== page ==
Both main parties, as has variously been noted, are broad coalitions. That is especially true of the Labour Party, which has a history of factionalism. If either party enters into a coalition with the Liberal Democrats, it may cause tensions within the party. There is a section of the Labour Party that would be opposed on ideological grounds. There are some in the Labour Party who would find it objectionable for local tribal reasons. In some areas, the rivalry between Labour and the Liberal Democrats is intense. There are parallels on the Conservative side.
However, the Liberal Democrat party is also a broad coalition. It was formed from a merger of the Liberal Party and the Social Democratic Party. Some former Labour MPs who joined the SDP now sit on the Liberal Democrat benches in the Lords. The Liberal Party itself was a broad church, prone to splits and indeed having prominent leaders who notably split the party on the basis of policy or personality. The party never recovered fully from the split between Lloyd George and Asquith. The Liberal Democrats have some who are ideologically inclined to the Labour Party but others who lean towards a more market philosophy. The party has carved out different messages in different parts of the country depending on the nature of its opponents. How would Liberal Democrats holding seats in the West Country by virtue of winning votes from potential Conservative voters justify an alliance with the Labour Party?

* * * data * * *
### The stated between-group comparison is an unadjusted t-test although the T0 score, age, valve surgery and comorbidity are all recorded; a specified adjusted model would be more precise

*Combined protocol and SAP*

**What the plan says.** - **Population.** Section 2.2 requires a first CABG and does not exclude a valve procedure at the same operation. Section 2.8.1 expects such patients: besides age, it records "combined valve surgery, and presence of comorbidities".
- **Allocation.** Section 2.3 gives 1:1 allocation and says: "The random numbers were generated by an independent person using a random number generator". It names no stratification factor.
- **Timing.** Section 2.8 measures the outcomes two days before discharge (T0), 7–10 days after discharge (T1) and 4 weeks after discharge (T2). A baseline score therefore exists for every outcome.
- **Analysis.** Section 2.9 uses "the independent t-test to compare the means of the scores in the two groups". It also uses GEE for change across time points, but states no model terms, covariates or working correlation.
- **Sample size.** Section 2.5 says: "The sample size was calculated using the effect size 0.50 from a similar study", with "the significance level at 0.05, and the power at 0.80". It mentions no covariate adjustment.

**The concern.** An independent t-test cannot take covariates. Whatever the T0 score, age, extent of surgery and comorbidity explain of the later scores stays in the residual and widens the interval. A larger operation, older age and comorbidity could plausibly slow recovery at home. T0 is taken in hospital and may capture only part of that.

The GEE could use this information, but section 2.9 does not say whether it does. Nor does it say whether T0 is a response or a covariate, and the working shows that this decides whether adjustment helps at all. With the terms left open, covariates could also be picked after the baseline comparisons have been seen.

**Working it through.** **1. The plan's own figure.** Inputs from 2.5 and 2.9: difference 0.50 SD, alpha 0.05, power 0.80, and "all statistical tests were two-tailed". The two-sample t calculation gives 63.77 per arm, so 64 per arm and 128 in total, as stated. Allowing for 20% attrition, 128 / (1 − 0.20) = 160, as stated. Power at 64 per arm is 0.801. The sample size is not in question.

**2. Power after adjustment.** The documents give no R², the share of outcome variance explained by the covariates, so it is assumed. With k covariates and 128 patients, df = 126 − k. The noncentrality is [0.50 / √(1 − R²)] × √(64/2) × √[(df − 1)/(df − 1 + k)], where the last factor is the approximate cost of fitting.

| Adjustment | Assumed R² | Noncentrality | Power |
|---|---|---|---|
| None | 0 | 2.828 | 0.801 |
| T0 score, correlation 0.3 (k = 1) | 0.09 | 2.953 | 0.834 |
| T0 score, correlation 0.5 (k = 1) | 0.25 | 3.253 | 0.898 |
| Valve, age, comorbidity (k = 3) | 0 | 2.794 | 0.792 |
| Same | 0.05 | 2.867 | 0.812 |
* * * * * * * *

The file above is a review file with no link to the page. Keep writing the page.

A coalition with either main party carries enormous risks for the party. It will be interesting to see if the Liberal Democrats emulate their Liberal forebears.